Book Review: The Angel's Game by Carlos Ruiz Zafon
Perhaps it's not the style these days, but when I read a book I want to feel the cracks in the sidewalk underneath a character's feet as he walks down the street, smell the odours that waft out from the bakery she or he passes by on their morning walk, and feel the same cold wind they do bite my cheeks. Sure, it's all very well and good to let us know what things and people look like, but I want to experience the world and be immersed in it when I read. If I wanted to just look at something as a passive observer I'd watch television instead of reading a book.
Well, if you share any of that sentiment than you'll probably take as much pleasure in reading the latest offering from Carlos Ruiz Zafon, The Angel's Game, that was just published by Random House Canada. Set in Barcelona, the majority of the action takes place in the period leading up to the Spanish Civil War of the 1930's. The book opens in 1917 with our narrator, David Martin, recalling how it was that year, when he was seventeen, he was first paid for his writing. However, instead of this being a pleasant memory, he says from the moment a writer first sells a piece he is doomed and his soul has a price. When soul and price are mentioned in the first paragraph of a book, it's a good bet the story is going to have something to do with the forces of darkness and a descent into one type of Hell or another is in the cards.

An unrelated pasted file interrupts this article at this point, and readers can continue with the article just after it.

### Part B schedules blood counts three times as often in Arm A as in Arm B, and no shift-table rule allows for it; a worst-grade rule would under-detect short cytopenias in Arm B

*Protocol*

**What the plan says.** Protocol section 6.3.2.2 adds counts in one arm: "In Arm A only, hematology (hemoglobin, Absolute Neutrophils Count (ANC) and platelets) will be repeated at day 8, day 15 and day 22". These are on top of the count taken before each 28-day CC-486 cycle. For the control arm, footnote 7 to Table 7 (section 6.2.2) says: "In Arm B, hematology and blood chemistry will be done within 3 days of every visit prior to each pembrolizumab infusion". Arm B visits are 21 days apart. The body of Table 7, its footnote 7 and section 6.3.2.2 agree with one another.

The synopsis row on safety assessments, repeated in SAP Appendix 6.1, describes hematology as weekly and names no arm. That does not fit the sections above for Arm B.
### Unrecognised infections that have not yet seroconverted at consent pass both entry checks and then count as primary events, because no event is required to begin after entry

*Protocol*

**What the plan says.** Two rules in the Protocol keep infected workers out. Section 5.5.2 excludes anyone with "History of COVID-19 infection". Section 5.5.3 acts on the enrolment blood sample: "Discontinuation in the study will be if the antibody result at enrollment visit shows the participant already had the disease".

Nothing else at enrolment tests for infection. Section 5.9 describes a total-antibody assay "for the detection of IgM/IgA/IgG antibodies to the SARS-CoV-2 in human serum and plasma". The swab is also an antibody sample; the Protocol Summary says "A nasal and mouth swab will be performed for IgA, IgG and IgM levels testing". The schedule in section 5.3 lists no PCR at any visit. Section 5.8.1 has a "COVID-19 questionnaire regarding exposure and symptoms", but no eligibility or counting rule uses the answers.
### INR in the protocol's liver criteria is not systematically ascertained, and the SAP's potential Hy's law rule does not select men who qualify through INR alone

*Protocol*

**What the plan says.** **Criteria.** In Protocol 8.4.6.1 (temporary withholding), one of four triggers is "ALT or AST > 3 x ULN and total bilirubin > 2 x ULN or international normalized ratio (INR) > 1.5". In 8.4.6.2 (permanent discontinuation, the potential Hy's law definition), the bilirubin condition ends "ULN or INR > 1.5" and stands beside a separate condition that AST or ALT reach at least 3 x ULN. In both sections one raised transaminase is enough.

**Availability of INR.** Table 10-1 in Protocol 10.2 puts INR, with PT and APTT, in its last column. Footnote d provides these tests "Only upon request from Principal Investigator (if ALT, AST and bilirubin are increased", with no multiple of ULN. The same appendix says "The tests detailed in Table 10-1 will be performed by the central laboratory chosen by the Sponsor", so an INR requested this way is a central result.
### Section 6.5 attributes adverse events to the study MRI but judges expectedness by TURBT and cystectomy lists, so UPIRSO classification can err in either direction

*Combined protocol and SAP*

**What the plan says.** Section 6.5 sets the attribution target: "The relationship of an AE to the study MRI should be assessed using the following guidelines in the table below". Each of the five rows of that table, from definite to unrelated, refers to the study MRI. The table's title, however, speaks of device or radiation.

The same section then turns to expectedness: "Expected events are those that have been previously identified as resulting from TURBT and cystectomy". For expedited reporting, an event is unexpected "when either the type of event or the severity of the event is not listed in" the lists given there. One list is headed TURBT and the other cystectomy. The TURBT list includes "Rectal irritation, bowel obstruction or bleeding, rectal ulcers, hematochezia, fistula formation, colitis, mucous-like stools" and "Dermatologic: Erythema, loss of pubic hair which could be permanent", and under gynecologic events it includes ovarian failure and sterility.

However before we take that plunge Zafon makes sure we know why it could happen to David. Not only was he abysmally poor as a child, but he was raised by his alcoholic, ex-soldier, father. However, it's the fact that Zafon manages to capture the real horror of what poverty does to a child - takes away his or her expectations of anything good happening to them, that makes this important for the story. In fact it's a copy of Charles Dicken's Great Expectations that makes David realize that the idea of a poor person having expectations of any sort is ridiculous. For he's lucky that his father even allows him to attend school and learn to read and write. However, after beating David for wasting money by using electricity in order to read the Dickens novel, his father begins to have a change of heart and starts to allow David to buy books. But as David begins to have expectations of a relationship with him, his father is gunned down in front of him.